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It's ok to feel uncomfortable outside your comfort zone.


Anxiety is a subjective experience, and it can include some or all of the following: excessive worry, restlessness, inability to sleep, tiredness, irritability, feeling of constantly being on edge, and difficulty concentrating.   


For some, anxiety can also be a physical experience, such as heart palpitations, shortness of breath, nausea, or trouble swallowing.  


Any of the symptoms of anxiety can make it difficult to maintain a sustainable structure in life.  It can effect our relationships, our friendships, our families, and our work.  


And although some anxiety is a normal response to stress, when it starts to feel excessive or overwhelming, then therapy might be helpful. 


Therapy can be very effective for reducing anxiety.  It helps you stabilize your inner experience, manage the symptoms of anxiety, and understand the source of the symptoms.  You’ll learn tools that are useful not only in therapy sessions, but when you’re on your own, as well.


Depression is not a normal part of being human.  And it’s different from feeling down, sad, or blue for a few days.  Depression is heavy, and it depletes motivation and energy for weeks, months, or longer.


The cause of depression is usually a combination of things.  Genetics can play a role.  Poor diet, sedentary lifestyle, and other physical factors like chronic illness can contribute.  Life experiences such as trauma, loss of a loved one, difficult relationships or work environments, sexual and gender identity challenges, or any other major stressor can trigger depression.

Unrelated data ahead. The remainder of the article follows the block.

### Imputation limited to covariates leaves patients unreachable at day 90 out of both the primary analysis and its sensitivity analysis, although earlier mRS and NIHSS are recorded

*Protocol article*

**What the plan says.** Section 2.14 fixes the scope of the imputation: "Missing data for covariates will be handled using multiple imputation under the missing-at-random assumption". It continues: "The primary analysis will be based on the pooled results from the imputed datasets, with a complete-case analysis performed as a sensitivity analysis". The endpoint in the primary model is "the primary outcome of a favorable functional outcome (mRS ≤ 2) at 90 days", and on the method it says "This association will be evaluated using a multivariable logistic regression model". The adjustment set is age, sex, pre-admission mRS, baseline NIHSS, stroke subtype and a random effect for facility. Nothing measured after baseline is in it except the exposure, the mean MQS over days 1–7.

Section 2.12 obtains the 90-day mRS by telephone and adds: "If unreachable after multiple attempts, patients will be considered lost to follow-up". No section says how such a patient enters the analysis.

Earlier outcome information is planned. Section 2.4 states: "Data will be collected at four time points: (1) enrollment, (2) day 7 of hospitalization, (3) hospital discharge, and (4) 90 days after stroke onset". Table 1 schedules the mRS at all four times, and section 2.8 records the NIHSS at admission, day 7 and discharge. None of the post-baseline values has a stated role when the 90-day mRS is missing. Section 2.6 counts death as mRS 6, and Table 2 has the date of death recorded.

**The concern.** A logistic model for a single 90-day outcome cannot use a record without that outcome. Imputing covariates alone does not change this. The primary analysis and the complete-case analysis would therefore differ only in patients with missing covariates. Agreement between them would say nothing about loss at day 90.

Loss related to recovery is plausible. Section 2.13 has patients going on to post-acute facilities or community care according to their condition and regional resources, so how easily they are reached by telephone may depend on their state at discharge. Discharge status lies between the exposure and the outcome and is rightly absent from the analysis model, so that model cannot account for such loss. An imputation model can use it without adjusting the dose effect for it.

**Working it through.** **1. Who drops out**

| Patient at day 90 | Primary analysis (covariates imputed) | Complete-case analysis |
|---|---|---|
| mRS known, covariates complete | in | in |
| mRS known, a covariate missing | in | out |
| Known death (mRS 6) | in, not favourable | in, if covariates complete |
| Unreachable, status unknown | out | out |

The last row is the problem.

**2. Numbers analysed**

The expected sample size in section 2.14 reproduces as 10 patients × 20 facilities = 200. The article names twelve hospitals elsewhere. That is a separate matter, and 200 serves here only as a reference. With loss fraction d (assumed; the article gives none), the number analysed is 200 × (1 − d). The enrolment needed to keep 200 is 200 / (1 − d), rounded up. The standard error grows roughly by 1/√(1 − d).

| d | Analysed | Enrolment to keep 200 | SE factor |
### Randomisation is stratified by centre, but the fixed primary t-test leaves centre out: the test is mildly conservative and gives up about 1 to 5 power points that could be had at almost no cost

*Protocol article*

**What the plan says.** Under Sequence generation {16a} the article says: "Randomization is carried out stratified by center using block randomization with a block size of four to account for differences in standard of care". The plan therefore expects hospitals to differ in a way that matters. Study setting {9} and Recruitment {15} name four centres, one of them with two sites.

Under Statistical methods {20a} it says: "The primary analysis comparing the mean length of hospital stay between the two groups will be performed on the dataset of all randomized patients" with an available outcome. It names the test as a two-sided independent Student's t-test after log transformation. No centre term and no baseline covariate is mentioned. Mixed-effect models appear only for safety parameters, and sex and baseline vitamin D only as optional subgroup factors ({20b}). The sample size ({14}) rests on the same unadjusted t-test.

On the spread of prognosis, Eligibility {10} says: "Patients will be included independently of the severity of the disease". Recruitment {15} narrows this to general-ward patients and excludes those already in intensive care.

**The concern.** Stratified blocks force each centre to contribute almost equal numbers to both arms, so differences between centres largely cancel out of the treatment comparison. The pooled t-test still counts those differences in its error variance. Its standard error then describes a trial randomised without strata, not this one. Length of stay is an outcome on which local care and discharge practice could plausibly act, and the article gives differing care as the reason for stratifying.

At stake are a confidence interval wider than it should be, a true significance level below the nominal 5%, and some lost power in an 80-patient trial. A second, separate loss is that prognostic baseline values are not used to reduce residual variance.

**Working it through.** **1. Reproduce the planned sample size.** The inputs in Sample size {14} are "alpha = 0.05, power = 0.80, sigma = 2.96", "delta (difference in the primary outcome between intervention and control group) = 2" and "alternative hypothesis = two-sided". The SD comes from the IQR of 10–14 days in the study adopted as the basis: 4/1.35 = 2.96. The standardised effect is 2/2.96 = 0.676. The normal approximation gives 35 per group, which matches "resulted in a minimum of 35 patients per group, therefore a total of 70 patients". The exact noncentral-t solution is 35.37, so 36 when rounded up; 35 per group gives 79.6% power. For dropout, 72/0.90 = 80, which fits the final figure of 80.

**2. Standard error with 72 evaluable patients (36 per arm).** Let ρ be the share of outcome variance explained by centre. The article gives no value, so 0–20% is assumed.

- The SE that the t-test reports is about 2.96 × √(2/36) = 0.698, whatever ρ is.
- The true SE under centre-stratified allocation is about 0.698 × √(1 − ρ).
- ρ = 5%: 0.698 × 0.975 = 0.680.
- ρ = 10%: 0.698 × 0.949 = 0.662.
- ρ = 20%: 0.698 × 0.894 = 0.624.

(Depression can also be the result of a hormonal imbalance, thyroid issue, or pre- or post-partum difficulties.  For this reason, it’s important that you be examined by your doctor to rule these out.) 


Therapy can be helpful in alleviating the distress that is experienced in depression. In severe conditions, a combination of medication and therapy can be effective in treating depression; and in milder conditions, therapy alone can be helpful. 


Therapy addresses the root cause of depression, including the thinking patterns that lead to depression. Tools like Mindfulness, daily movement, and conscious eating can be very helpful in managing and reducing symptoms of depression. 


Therapy has  also been shown to prevent recurrence of depression.  So, if depression is something you’ve experienced previously in your life, therapy can be a good “tune-up” for remaining depression-free.

chronic pain

Chronic pain can bring your life down.  It interrupts all the normal ways you might want to function.  It interferes with work, relationships, and even the basic activities of daily living, like dressing, showering, house chores, exercise, etc. 

Unlike acute pain that warns us of injury or disease, chronic or persistent pain serves no adaptive purpose. Over 100,000 Americans are in chronic pain, and many are dependent on pain medication.

Chronic pain therapy can help restore normal life, and it can give the chronic pain sufferer the following:

  •     An awareness of the most effective methods for reducing and managing chronic pain.

  •     A reduction in the disruption of the activities of daily living.

  •     Realistic goal-setting, including returning to work.

  •     Increased decision-making ability based on the changes pain has wrought in daily life.

  •     Acceptance of a degree of unavoidable chronic pain, and the ability to build a life around it without resentment.


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